Frey syndrome: treatment with type A botulinum toxin.
ABSTRACT Frey syndrome was first described by Baillarger in 1853. Frey provided a detailed analysis and description as "auriculotemporal syndrome" in 1923. According to the literature, even the most recent therapeutic measures described for the treatment of patients with Frey syndrome have little chance of success and a high incidence of side effects. Thus, a type of treatment is desirable that can suppress the symptoms of Frey syndrome and can offer a good success rate, minimum invasiveness, and few side effects.
The experience of the authors and data from the literature confirmed the efficacy of type A botulinum toxin treatment for patients with Frey syndrome up to a maximum observation period of 3 years.
In the current study, seven patients with severe, symptomatic Frey syndrome after parotidectomy were treated successfully with type A botulinum toxin.
The method of local, intracutaneous treatment with type A botulinum toxin for patients with Frey syndrome is effective, virtually side-effect free, and minimally invasive.
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ABSTRACT: Frey's syndrome is a frequent sequela of parotidectomy, causing facial sweating and flushing because of gustatory stimuli. Although botulinum toxin type A has become first-line therapy for Frey's syndrome, some patients become resistant. In this study, we investigated whether another serotype, botulinum toxin type B, might be an effective alternative. Case series with planned data collection. Otolaryngology department in a university hospital. Seven patients aged 30 to 68 years, with severe Frey's syndrome, underwent the Minor test and had 80 U of botulinum toxin type B per cm(2) (mean total dose, 2354 U) injected intracutaneously in the mapped area of gustatory sweating. All patients were followed up for 12 months. One month after treatment, six of the seven patients reported that gustatory sweating and flushing had resolved, and, in the remaining patient, these symptoms had decreased. The Minor test confirmed a significant improvement. The subjective benefits remained stable for six months in four patients and for nine months in the remaining three patients; 12 months after treatment, all patients still reported some improvement. Botulinum toxin type B afforded symptomatic relief in a small sample of patients with Frey's syndrome and might be considered a potential alternative to botulinum toxin type A.Otolaryngology Head and Neck Surgery 08/2010; 143(2):214-8. · 1.73 Impact Factor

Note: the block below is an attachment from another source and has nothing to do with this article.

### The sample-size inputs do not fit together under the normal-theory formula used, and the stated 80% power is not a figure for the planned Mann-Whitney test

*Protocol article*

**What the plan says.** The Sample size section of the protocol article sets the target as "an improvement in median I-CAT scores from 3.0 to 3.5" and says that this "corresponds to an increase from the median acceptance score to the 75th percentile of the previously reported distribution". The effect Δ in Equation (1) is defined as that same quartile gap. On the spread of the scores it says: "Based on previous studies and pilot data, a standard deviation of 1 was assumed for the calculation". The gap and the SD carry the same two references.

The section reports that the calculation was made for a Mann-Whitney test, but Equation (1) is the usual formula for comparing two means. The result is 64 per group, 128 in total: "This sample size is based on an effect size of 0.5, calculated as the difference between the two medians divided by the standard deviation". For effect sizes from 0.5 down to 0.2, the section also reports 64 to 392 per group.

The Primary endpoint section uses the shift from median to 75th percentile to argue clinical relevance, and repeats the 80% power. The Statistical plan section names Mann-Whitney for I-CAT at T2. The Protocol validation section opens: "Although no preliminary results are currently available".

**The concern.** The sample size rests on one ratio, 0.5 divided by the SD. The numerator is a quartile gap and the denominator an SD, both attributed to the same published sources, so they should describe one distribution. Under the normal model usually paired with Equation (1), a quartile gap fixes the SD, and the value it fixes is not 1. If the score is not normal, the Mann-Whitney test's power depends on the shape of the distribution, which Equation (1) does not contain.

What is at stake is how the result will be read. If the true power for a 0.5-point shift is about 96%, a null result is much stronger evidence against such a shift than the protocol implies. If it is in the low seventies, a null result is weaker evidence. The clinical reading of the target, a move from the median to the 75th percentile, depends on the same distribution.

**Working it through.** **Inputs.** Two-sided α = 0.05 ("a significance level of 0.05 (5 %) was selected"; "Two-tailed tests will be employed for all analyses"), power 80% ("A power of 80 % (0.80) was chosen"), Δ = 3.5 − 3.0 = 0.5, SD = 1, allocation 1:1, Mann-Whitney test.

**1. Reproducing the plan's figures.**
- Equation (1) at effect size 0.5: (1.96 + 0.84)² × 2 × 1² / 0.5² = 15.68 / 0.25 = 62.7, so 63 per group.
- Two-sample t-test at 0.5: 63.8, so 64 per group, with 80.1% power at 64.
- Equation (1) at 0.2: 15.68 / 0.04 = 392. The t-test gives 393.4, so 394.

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ABSTRACT: Lucja Frey was the first to explain the pathogenesis of the auriculotemporal syndrome, and the syndrome is recognized today as the Frey syndrome. Patients with this disease are subjected to paroxysmal paraesthesia of half of the face combined with sweating and redness. This syndrome can be found in the differential diagnosis of contemporary dermatology. Among others, it is differentiated from food allergies. The life and scientific career of Lucja Frey was brutally interrupted by the tragic times of the Holocaust.Clinics in dermatology 01/2012; 30(3):355-9. · 3.11 Impact Factor
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ABSTRACT: Botulinum toxin (BoNT) has gained widespread use for the treatment of overactive muscles, overactive exocrine glands and, most recently, non-muscular pain conditions. Autonomic conditions treated with BoNT include achalasia, gastroparesis, sphincter of Oddi spasms, and unspecific esophageal spasms in gastroenterology and prostate disorders in urology. BoNT's use for autonomic conditions related to neurology includes various forms of bladder dysfunction (detrusor sphincter dyssynergia, idiopathic detrusor overactivity, neurogenic detrusor overactivity, urinary retention and bladder pain syndrome), pelvic floor disorders (pelvic floor spasms and anal fissures), hyperhidrosis (axillary, palmar, and plantar hyperhidrosis, diffuse sweating, Frey's syndrome) and hypersalivation (hypersalivation in Parkinsonian syndromes, motor neuron disease, neuroleptic use, and cerebral palsy). Hyperhidrosis, hypersalivation, some forms of bladder dysfunction and pelvic floor disorders can easily be treated by neurologists. Most bladder dysfunctions require cooperation with urology departments.Journal of Neurology 08/2012; · 3.58 Impact Factor